Tuesday, September 4, 2007

Attention, Waukesha County Taxpayers: On The Road To Sprawlville, Shop T'il You Drop

In this the third installment of a continuing series, The Road To Sprawlville, let us take yet another look at the political and financial activity at Pabst Farms, the 1,500-acre new city being built on former grain-growing acreage in Western Waukesha County on both sides of the Interstate.

Facing the possibility that the mega-mall planned there might open without a way for shoppers to actually drive into its parking lots, the powers that be have announced that funding has been found to construct for mall access a top-of-the-line "diamond" Interstate highway interchange.

This blog had suggested - - an example is here - - that the mall developers, and not taxpayers, pay the estimated $25-million interchange tab, since the state's transportation fund is already short a few billion fbucks or everything currently on the books.

Waukesha County is the heart of the region's tax rebellion, so you'd think that taxpayers and politicos would want -- no, demand for the sake of ideological consistency - - that the private sector pay for its amenities.

And to tamp down taxation and spending.

Well, maybe just a little, it turns out.

The mall operators are kicking in 7% of the tab.

Local and state taxpayers will cough up the rest, according to Waukesha County Executive Dan Vrakas.

In fact, Waukesha County's share of $1.75 million - - identical to the mall owner's contribution - - was cobbled together from savings on capital projects - suggesting that county taxpayers have been overtaxed routinely if there's that kind of loose change lying around unspent in county coffers.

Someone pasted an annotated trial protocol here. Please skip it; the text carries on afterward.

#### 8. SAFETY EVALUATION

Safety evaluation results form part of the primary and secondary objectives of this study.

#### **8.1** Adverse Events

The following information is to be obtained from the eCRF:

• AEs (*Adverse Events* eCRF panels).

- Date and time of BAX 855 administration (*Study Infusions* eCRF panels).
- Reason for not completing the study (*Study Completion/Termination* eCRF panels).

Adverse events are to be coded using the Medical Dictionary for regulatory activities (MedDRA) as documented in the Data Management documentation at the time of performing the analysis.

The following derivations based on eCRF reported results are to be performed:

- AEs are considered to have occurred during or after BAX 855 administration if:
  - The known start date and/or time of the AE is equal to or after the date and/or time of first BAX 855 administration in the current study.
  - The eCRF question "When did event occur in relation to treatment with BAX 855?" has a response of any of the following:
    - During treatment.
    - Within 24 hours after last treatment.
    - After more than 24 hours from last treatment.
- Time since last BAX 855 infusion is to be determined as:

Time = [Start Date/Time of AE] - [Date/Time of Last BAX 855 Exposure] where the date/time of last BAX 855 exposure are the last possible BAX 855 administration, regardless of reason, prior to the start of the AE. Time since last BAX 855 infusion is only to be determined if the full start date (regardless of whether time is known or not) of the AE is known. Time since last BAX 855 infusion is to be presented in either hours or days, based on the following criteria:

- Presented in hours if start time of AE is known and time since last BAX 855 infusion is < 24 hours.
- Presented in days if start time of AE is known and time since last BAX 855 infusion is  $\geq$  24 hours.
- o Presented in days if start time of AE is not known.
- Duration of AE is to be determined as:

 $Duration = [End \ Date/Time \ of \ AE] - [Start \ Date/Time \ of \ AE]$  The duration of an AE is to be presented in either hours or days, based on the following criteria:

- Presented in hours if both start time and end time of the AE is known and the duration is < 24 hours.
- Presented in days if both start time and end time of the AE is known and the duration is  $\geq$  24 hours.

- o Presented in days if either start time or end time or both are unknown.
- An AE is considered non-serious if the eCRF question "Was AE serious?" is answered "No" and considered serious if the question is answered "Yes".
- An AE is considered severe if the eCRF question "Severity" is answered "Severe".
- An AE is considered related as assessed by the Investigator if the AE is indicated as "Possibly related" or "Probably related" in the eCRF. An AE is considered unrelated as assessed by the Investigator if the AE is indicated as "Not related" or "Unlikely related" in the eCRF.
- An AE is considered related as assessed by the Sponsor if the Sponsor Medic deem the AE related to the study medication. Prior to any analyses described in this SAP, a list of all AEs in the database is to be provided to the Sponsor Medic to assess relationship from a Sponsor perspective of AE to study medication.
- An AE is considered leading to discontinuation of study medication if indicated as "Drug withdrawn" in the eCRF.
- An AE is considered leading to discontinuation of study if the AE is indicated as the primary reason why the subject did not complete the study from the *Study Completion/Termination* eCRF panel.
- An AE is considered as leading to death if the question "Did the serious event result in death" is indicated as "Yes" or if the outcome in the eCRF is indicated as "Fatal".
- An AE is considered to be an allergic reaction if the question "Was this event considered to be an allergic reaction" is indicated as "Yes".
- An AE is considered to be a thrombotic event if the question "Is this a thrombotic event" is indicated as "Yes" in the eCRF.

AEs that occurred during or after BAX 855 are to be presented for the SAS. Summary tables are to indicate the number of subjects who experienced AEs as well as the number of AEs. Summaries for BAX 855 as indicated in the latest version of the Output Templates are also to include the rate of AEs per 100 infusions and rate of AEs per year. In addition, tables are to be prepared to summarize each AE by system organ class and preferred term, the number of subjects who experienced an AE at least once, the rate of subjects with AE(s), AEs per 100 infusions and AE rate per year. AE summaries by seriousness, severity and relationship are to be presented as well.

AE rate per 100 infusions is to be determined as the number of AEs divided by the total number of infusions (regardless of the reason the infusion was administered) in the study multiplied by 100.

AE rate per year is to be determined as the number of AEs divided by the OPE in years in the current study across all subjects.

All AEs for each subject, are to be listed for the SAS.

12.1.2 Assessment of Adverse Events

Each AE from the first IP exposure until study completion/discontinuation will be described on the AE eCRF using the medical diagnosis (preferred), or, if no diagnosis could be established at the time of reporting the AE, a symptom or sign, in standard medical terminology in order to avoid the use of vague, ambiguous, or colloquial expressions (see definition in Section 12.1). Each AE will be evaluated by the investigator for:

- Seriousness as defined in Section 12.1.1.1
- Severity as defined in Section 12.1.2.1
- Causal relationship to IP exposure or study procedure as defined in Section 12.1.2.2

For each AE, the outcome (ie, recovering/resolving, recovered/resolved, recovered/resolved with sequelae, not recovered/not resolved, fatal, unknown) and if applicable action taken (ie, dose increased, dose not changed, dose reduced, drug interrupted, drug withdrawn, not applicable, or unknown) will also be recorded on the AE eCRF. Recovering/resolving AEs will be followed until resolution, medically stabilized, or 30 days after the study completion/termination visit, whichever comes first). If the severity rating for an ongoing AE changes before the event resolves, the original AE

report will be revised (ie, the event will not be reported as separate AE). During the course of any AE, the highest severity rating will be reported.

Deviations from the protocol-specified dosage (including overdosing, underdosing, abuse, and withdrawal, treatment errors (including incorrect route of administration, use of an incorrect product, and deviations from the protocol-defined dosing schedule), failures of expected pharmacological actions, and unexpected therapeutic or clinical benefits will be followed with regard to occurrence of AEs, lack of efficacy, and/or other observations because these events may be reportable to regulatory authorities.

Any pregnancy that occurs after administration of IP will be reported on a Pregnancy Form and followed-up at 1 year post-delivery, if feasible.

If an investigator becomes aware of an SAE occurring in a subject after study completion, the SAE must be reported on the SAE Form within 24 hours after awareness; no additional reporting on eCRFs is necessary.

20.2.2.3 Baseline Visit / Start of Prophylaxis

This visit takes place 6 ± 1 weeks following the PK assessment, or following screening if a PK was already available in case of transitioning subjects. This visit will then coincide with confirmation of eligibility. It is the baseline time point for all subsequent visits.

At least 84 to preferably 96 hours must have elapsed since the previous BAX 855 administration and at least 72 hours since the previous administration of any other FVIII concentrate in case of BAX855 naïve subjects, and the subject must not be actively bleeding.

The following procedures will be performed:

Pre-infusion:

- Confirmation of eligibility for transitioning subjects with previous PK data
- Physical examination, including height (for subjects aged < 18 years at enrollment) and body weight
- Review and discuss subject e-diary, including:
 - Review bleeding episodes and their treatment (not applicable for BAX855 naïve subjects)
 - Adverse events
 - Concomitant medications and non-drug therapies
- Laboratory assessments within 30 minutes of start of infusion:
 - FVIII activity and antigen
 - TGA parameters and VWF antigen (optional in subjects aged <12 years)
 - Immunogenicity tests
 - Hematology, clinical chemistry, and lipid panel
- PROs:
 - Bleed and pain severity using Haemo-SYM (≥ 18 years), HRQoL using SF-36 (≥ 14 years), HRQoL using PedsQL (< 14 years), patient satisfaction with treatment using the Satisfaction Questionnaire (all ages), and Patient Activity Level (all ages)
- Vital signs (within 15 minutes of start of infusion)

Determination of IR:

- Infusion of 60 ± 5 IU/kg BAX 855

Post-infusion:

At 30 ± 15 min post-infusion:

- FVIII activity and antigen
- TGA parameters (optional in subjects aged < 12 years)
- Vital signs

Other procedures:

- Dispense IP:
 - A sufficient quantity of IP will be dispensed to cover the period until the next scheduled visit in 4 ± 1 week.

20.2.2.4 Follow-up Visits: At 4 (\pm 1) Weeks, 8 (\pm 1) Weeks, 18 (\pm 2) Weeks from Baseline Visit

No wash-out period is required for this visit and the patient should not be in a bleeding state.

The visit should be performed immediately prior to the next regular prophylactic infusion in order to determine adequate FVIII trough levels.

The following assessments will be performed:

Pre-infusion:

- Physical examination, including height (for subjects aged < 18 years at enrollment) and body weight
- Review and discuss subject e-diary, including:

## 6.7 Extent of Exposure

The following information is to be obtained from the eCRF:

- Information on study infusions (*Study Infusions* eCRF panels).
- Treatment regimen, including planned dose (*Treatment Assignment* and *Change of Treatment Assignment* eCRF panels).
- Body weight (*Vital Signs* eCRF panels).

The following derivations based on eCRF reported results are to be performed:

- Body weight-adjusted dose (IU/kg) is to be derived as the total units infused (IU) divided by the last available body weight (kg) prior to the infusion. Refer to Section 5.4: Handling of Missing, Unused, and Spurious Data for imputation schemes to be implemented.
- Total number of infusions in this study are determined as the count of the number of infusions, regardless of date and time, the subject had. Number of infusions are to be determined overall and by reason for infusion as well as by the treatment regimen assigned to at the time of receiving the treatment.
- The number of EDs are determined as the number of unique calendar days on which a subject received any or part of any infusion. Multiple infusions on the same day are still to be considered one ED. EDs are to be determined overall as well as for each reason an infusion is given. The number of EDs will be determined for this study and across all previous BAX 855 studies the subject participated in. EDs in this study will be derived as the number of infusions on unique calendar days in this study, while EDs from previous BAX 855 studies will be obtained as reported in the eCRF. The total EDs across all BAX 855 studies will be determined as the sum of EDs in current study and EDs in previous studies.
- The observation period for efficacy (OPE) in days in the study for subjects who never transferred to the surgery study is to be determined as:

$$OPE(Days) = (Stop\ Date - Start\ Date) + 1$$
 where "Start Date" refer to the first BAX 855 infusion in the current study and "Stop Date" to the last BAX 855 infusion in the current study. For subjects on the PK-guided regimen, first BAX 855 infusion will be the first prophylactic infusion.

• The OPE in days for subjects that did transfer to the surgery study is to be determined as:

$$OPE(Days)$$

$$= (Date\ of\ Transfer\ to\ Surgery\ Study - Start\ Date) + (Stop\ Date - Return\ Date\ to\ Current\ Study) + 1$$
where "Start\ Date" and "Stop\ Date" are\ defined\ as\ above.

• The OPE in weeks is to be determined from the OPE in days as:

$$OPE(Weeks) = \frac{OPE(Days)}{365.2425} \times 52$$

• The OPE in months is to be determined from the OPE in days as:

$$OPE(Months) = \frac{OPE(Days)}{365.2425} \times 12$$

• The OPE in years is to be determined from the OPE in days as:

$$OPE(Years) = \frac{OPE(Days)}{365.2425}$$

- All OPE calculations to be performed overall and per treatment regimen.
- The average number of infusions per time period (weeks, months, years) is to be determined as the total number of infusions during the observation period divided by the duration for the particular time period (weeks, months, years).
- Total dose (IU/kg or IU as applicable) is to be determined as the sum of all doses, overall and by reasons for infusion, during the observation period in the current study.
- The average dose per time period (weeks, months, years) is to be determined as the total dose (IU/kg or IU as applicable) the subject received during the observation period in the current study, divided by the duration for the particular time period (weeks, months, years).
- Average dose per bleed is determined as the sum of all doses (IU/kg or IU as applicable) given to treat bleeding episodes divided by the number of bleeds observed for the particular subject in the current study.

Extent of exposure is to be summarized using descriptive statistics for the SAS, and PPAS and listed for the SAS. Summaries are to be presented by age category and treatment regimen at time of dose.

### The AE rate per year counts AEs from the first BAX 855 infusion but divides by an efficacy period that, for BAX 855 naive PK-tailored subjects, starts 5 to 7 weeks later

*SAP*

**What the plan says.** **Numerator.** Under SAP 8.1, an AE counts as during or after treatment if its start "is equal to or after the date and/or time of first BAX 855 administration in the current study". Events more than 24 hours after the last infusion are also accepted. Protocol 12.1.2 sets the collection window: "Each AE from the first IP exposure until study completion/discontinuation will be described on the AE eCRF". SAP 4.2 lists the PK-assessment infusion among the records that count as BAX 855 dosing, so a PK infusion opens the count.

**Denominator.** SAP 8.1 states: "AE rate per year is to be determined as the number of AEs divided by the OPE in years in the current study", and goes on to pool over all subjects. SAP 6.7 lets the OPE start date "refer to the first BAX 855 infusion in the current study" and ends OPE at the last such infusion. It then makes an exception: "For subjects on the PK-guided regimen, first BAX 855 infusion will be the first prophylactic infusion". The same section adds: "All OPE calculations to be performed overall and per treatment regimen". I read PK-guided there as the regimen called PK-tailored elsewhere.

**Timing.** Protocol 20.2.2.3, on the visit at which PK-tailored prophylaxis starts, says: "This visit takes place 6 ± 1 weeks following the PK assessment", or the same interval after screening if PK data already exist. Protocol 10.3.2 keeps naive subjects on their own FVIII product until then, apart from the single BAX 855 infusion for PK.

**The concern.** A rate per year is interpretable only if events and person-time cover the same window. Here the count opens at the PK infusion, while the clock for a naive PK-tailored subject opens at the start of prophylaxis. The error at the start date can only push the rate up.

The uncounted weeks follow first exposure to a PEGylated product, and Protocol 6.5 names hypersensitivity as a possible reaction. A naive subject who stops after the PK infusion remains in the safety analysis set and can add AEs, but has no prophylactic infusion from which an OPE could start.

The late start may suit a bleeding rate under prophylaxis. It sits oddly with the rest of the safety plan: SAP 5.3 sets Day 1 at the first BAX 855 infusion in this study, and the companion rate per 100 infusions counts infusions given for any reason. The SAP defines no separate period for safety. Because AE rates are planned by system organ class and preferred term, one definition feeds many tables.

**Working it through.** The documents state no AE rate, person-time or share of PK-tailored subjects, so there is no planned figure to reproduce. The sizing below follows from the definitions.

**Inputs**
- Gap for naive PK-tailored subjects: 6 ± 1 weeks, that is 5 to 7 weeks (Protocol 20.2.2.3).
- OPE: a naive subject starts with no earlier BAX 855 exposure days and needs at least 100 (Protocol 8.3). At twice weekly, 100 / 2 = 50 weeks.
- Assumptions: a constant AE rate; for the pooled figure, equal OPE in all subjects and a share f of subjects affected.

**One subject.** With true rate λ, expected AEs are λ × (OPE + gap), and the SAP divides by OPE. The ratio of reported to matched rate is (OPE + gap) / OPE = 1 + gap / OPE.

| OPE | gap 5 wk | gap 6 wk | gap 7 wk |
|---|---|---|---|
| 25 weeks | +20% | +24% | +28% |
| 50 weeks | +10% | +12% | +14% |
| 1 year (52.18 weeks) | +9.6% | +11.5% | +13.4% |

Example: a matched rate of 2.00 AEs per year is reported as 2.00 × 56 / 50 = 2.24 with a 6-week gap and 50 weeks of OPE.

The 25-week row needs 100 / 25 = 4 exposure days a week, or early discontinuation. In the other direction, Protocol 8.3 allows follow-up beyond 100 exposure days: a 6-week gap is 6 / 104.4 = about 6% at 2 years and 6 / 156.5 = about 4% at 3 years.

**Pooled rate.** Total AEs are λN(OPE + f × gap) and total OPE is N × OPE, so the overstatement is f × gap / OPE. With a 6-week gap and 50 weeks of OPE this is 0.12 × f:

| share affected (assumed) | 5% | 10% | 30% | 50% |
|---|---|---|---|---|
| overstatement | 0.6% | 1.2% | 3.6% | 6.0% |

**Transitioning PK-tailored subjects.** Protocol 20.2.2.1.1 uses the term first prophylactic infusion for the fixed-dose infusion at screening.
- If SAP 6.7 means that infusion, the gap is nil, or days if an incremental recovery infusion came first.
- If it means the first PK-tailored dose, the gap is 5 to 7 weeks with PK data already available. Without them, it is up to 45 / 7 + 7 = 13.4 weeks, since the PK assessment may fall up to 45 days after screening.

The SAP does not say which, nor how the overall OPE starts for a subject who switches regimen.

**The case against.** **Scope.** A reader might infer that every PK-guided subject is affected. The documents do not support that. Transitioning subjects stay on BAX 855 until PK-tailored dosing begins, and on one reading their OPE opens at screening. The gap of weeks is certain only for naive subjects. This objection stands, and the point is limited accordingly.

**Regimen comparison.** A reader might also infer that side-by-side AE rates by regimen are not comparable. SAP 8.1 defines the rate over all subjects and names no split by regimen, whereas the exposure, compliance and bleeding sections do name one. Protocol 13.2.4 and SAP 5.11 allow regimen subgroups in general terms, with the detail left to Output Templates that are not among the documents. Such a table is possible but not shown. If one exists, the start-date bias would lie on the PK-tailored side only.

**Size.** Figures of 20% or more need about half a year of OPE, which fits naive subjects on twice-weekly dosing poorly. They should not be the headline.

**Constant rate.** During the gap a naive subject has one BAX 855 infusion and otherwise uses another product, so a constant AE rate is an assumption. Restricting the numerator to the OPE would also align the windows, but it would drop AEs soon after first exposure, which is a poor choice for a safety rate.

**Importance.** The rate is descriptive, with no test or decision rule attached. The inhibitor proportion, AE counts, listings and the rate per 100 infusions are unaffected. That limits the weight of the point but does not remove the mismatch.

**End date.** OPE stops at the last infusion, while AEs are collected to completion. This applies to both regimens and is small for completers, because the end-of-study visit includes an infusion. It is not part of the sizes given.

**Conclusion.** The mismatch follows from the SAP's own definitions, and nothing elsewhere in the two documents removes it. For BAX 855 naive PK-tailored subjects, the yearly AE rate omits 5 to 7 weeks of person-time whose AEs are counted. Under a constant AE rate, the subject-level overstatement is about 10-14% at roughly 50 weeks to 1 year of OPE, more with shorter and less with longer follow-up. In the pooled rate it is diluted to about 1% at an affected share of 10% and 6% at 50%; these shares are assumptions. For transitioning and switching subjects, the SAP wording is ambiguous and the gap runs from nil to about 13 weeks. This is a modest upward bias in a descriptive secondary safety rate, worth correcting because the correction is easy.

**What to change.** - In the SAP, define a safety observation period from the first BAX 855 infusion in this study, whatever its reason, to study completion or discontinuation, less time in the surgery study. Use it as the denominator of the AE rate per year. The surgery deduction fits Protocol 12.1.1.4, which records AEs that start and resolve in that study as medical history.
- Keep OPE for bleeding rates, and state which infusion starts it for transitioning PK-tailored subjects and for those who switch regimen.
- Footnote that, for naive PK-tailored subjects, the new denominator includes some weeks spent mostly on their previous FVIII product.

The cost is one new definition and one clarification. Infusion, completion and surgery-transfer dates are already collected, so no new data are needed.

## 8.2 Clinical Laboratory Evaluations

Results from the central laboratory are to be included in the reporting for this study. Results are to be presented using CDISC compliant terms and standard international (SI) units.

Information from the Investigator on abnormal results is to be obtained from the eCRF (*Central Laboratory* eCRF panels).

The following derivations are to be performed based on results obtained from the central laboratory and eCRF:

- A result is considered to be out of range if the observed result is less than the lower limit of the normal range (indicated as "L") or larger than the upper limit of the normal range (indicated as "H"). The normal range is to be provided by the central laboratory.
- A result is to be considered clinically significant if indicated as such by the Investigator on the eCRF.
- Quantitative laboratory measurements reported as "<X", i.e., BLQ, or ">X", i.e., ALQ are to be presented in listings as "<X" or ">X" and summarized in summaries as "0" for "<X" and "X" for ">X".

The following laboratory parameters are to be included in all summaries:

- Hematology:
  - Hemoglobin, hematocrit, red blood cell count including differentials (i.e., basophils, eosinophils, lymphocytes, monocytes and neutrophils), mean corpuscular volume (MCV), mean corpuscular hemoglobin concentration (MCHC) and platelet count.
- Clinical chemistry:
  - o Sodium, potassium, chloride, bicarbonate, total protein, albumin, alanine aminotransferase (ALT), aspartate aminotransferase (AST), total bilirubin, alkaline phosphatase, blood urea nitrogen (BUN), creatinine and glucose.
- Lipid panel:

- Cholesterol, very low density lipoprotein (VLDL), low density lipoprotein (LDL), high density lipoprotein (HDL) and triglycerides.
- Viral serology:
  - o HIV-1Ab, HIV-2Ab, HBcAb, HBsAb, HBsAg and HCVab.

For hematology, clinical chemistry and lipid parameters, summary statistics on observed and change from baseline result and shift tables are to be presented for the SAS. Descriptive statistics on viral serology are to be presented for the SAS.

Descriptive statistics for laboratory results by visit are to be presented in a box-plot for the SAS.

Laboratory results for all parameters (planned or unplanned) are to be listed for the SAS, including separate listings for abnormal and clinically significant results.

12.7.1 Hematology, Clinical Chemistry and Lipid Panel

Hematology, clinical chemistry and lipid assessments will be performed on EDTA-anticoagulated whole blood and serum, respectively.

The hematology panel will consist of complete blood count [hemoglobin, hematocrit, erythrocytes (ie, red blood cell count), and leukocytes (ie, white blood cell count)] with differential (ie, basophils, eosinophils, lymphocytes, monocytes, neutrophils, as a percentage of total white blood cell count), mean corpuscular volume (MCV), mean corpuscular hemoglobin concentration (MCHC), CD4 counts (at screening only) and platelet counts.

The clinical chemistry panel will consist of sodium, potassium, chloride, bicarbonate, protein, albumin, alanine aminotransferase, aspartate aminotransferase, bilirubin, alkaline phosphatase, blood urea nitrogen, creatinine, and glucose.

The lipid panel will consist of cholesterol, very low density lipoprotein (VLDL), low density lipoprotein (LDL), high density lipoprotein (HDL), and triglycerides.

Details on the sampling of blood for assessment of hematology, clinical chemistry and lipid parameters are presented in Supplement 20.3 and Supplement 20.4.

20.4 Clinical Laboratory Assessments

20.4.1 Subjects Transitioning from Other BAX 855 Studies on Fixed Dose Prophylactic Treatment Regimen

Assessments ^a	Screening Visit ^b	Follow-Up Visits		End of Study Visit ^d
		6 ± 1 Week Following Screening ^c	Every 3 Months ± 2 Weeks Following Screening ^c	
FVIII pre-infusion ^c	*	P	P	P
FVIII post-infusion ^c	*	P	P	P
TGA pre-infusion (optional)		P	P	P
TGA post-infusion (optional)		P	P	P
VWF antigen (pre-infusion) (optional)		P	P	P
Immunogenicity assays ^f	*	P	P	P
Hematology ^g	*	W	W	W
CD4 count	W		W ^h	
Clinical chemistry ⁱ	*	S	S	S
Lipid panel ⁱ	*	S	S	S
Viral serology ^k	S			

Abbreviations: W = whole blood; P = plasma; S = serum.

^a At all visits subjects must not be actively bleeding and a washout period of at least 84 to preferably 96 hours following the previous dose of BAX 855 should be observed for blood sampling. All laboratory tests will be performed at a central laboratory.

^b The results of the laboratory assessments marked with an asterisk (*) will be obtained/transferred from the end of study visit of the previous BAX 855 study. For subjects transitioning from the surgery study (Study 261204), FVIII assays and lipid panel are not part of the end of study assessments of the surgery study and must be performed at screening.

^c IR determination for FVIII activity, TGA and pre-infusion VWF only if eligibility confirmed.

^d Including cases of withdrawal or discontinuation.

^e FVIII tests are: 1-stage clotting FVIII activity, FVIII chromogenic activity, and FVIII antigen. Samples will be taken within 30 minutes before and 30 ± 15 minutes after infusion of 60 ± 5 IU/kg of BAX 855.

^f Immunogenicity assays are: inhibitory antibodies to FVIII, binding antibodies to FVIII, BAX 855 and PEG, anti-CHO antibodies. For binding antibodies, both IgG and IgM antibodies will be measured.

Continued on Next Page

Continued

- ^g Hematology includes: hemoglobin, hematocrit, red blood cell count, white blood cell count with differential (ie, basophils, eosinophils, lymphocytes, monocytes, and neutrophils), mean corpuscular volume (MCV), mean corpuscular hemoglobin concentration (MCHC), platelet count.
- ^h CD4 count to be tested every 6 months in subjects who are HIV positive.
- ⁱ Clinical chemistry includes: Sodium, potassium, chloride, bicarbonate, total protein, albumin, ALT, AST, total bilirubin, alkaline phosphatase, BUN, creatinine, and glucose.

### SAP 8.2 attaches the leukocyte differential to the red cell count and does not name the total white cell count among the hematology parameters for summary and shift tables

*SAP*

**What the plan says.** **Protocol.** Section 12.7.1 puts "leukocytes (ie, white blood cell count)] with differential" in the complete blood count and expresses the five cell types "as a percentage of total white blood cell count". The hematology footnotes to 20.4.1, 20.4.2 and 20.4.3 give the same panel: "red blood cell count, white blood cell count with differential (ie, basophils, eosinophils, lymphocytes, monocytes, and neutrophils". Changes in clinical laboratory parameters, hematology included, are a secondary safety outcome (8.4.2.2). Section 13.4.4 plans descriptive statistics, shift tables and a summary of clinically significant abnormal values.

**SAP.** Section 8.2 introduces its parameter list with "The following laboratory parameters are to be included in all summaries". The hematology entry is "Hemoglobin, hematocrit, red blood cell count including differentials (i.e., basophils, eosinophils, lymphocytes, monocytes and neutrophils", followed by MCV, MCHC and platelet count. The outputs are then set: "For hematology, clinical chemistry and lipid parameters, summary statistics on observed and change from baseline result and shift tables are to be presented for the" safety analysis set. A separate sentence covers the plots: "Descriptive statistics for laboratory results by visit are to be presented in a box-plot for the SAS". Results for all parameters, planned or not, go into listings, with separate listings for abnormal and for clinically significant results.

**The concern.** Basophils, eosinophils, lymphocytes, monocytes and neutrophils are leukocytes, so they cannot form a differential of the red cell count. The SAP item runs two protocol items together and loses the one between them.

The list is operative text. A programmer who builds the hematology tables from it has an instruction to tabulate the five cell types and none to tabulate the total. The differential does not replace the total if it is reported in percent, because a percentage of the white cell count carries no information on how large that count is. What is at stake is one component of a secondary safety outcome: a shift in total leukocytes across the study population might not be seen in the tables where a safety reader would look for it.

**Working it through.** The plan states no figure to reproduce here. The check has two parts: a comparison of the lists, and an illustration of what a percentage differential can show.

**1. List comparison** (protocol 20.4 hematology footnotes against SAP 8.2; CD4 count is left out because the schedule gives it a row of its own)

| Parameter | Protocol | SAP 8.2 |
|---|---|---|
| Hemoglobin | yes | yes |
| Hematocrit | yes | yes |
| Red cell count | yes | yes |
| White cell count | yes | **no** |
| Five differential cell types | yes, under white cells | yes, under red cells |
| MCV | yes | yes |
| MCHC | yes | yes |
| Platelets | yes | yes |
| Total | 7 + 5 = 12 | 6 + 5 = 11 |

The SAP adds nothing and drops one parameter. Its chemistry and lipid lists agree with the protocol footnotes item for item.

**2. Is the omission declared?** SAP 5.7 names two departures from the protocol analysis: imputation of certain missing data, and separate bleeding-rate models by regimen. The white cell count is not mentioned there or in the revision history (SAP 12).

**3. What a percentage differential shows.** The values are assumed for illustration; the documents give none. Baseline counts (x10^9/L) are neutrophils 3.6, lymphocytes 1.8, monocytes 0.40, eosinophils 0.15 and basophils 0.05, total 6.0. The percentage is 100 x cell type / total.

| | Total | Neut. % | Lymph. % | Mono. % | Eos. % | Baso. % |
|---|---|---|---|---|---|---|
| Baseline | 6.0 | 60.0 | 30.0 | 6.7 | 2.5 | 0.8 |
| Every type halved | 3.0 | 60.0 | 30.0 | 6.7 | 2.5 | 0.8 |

The state share will be in the range of $21+ million - - a drop in the $6 billion bucket known as the Southeastern Wisconsin Regional Freeway project - - though it alters the schedules and will increase pressure to spend more money faster on the connecting segments.

Talk about the tail wagging the dog.

State and local officials are hailing the deal; no doubt it will be offered up as regional cooperation at its finest.

But is it really?

In fact, the deal, put together because no one had budgeted interchange spending while the mall plans moved forward, is little more than welfare for a self-described upscale, privately-owned commercial project.

And one that is already benefiting from subsidies provided for Pabst Farm infrastructure through Tax Increment Financing.

The mall will also pull business away from merchants in the small city downtowns nearby - - Oconomowoc, Jefferson, Ft. Atkinson - - and City of Waukesha officials will no doubt point to growth at Pabst Farms to their west to justify further annexations onto their tax base.

That's one of the distortions caused by the rush to build The Road To Sprawlville: public money gets used to subsidize development that pushes the economy farther from already-built business districts - - with merchants and residents in the losing communities knowing that some of their tax money is paying for their demise.

It's more than a self-inflicted wound, since the blows comes from the top down, and the collateral damage hits on Main Streets without the direct consent of the already insulted injured.

Mall supporters are touting its revenue production for state and local collections, so the message to Waukesha County and local Oconomowoc taxpayers is this:

Shop t'il you drop and help pay off your interchange investment.

1 comment:

Dave said...

Very well put. Here we go again subsidizing sprawl.